In the 1960s John F. Kennedy inspired America with his pledge to put a man on the moon in ten years. Now, John F. Kerry is invoking that proud history to promote his own plan to end US dependence on Middle East oil. "This is the great project for our generation," Kerry declared in May, and his recent comments suggest it will be a major theme in the fall campaign as well. During Kerry's speech at the Democratic convention, for example, he mentioned the environment only in passing. But he spoke at length about freeing the country from Middle East oil, winning some of the strongest applause of the night by promising to rely on American "ingenuity and innovation--not the Saudi royal family."
Elevating energy over the environment is shrewd politics for Kerry. True, George Bush has compiled the worst environmental record in modern American history, while Kerry has earned a 96 percent lifetime voting record from the League of Conservation Voters, a nonpartisan group in Washington that has now endorsed him. But the Kerry campaign recognizes that the environment is not a decisive issue for most voters. According to Gallup's Earth Day poll, the environment ranks eighth among issues the voting public worries "a great deal" about--behind healthcare, terrorism, the economy, illegal immigration and unemployment.
So rather than hammer Bush on environmental issues per se, Kerry will send a pro-environment--and pro-economic--message by talking about energy independence. Building a "New Energy Economy" based on improved efficiency and rapid development of solar, wind, hydrogen and other renewable fuels, Kerry claims, will generate half a million jobs over ten years and give US firms leadership in some of the world's most profitable industries. It will also strengthen national security. In their newly released book, Our Plan for America, Kerry and running mate John Edwards call ending US dependence on Middle East oil one of the four most urgent challenges facing the nation (along with defeating terrorism, stopping the spread of nuclear, chemical and biological weapons and promoting democracy, freedom and opportunity around the world). No other domestic issue is given such prominence. Dependence on Middle East oil, Kerry and Edwards argue, threatens US security because it leaves the economy reliant on "authoritarian regimes...that do not always share all of our key interests." Stressing energy independence, in short, enables Kerry to criticize Bush on both the environment and Iraq--"Let's insure that no young American soldier will have to fight and die because of our dependence on foreign oil"--while also proposing an economic solution likely to please labor and capital alike.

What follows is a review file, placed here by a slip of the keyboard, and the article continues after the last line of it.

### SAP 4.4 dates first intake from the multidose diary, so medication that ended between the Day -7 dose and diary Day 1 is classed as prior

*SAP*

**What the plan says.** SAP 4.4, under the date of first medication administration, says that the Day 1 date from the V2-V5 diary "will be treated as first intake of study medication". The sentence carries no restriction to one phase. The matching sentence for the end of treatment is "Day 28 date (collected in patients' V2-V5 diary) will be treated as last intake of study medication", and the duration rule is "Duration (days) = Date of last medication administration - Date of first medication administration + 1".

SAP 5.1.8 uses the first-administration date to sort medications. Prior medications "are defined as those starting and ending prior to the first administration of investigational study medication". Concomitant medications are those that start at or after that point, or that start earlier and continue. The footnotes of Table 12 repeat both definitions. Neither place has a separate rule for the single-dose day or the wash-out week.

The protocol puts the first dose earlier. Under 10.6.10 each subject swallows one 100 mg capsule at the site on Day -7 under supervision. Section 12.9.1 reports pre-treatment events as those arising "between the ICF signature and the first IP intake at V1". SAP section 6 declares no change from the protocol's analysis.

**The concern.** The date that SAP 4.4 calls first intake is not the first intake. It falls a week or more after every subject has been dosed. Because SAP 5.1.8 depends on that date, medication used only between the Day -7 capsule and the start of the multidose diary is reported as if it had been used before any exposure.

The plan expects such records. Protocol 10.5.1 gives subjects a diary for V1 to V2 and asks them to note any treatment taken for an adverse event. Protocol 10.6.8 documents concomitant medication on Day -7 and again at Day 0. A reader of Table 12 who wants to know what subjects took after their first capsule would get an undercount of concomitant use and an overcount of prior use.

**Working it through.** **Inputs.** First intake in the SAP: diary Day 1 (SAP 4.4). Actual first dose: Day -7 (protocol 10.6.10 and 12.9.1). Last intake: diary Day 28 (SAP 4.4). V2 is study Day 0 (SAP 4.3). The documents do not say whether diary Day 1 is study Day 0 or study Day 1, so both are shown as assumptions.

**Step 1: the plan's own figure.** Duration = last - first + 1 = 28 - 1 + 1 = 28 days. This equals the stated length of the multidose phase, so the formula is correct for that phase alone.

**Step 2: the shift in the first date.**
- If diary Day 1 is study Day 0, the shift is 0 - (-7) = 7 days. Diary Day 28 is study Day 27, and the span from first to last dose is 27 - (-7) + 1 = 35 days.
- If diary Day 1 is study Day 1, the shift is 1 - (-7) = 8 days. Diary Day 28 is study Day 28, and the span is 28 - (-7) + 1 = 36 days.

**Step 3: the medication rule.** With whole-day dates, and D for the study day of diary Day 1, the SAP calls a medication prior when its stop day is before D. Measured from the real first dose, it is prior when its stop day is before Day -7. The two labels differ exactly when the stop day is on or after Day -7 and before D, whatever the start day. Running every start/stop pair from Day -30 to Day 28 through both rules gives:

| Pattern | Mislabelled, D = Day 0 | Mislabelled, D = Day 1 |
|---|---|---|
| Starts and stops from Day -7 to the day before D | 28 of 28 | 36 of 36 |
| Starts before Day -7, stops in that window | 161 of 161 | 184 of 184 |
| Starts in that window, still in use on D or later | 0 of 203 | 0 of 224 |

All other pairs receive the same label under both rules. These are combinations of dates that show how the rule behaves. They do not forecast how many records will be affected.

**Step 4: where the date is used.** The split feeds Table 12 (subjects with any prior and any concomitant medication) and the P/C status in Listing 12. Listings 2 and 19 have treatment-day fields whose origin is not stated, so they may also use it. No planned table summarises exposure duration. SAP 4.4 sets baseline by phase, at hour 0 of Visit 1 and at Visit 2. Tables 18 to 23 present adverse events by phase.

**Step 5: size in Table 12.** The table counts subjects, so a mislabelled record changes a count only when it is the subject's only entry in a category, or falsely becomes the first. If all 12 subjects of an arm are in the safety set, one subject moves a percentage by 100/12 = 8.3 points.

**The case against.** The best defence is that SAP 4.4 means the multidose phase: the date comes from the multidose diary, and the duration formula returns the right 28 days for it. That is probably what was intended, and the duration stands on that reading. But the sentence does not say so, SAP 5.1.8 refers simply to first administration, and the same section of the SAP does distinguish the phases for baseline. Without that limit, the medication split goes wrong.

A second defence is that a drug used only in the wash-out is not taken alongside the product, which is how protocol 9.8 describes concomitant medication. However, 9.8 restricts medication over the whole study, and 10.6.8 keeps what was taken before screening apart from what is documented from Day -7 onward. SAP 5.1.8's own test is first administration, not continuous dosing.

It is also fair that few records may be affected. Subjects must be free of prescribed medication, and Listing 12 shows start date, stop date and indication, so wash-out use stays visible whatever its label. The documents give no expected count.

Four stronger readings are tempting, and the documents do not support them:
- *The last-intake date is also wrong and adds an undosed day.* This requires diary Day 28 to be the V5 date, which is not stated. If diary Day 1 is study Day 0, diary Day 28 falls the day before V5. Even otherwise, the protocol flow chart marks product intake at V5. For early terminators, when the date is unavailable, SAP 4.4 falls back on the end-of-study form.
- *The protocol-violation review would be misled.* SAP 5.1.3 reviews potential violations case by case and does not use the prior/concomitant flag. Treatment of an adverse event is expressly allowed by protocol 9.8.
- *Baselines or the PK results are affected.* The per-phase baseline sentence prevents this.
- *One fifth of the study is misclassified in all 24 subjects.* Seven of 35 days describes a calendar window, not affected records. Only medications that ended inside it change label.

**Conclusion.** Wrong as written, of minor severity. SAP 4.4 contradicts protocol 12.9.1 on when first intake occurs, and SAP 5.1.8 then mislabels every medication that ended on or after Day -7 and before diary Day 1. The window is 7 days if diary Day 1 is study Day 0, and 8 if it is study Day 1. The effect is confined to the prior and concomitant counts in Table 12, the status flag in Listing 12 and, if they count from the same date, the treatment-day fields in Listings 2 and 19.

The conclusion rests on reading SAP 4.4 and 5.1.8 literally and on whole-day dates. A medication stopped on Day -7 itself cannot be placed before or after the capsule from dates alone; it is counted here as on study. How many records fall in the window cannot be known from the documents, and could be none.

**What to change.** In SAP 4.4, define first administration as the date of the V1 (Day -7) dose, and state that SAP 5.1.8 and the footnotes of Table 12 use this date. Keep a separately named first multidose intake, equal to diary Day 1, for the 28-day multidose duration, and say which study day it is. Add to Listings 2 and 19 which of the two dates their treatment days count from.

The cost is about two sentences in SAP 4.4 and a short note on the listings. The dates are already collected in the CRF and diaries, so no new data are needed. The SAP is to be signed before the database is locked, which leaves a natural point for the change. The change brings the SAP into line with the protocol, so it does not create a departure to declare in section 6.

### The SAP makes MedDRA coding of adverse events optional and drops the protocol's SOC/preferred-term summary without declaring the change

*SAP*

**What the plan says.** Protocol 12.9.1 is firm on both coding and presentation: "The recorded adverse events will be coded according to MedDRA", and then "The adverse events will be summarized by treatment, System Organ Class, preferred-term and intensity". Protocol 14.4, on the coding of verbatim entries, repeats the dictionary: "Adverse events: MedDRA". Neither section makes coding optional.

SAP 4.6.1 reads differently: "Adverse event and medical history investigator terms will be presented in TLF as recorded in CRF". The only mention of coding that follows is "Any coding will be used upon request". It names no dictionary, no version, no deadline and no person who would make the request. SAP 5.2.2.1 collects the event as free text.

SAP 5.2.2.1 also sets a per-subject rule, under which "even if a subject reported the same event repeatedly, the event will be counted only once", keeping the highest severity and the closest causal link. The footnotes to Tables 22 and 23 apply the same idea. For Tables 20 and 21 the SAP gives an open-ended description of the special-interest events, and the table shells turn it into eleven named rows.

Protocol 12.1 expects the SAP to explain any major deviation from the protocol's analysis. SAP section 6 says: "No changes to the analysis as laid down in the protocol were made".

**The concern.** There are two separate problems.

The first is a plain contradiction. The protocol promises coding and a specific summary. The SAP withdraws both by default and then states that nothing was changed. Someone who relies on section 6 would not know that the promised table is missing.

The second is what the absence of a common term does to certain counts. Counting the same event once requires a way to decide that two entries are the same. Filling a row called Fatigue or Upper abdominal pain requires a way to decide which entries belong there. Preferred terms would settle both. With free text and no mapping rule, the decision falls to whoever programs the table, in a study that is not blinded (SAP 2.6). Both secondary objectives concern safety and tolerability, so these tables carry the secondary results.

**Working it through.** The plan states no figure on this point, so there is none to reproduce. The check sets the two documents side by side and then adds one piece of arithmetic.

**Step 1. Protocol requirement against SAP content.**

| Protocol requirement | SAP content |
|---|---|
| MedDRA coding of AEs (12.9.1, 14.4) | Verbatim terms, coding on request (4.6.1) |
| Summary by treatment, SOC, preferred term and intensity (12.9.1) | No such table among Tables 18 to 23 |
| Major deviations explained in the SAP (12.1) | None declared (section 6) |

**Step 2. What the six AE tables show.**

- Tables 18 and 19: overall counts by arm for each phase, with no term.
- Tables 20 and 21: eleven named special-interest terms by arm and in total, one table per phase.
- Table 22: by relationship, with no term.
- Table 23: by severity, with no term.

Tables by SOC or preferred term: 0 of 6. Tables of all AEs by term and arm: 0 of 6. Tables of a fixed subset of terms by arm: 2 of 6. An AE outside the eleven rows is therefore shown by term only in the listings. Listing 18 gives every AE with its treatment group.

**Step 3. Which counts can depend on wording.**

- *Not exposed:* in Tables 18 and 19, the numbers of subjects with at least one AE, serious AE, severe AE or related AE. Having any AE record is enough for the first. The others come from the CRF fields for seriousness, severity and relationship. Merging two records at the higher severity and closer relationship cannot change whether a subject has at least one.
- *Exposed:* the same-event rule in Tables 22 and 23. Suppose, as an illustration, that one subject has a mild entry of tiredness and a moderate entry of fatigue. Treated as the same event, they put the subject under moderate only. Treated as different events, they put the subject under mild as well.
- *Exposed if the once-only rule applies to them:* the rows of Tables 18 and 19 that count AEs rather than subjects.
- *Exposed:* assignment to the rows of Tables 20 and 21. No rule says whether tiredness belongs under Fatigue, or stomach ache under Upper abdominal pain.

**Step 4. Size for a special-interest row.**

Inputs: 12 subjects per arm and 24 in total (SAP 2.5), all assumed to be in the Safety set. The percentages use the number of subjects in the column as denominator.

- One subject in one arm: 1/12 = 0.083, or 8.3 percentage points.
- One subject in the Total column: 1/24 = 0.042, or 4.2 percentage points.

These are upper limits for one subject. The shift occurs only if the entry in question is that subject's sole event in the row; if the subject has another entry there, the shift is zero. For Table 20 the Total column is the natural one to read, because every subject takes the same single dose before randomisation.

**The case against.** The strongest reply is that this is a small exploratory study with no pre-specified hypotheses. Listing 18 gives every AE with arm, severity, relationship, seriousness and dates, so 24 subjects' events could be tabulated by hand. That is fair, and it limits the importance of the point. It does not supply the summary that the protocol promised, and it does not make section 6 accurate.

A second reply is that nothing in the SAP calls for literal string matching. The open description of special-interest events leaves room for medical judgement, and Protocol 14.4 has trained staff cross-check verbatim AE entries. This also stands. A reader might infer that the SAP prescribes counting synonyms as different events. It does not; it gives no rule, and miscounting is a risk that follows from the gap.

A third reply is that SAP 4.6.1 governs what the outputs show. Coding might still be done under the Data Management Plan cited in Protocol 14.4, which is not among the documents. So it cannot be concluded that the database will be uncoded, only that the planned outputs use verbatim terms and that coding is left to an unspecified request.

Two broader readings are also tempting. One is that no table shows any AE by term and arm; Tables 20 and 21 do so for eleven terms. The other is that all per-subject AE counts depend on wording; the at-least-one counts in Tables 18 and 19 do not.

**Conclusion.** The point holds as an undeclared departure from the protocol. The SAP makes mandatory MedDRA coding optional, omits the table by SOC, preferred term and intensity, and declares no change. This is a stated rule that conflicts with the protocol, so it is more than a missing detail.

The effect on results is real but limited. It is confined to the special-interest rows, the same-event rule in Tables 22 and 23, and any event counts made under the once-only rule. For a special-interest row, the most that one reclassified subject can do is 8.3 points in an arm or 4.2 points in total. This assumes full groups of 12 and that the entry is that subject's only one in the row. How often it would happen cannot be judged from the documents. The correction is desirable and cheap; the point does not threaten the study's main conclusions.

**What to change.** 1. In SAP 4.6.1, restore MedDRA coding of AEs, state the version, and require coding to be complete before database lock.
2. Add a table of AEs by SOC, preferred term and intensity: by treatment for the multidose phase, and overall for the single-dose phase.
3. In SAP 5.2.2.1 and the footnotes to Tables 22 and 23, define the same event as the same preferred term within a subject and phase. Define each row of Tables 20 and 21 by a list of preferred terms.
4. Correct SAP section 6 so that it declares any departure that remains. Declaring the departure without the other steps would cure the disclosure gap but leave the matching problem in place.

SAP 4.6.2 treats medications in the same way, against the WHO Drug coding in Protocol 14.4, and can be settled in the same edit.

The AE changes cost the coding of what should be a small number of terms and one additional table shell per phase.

Call it the 2020 plan. Kerry wants the United States to derive 20 percent of both its motor fuel and its electricity from domestic, renewable fuel sources by 2020. By no means would that end US dependence on foreign oil, but it would be a big step in the right direction. To get there, Kerry proposes to spend $30 billion over ten years on a mix of tax incentives, federal R&D and public-private partnerships. Significantly, he recognizes that improving energy efficiency, though not sexy, is the quickest and cheapest source of new energy. His plan calls for reducing the federal government's energy consumption by 20 percent while challenging the private and nonprofit sectors to do the same, with help from federal tax incentives.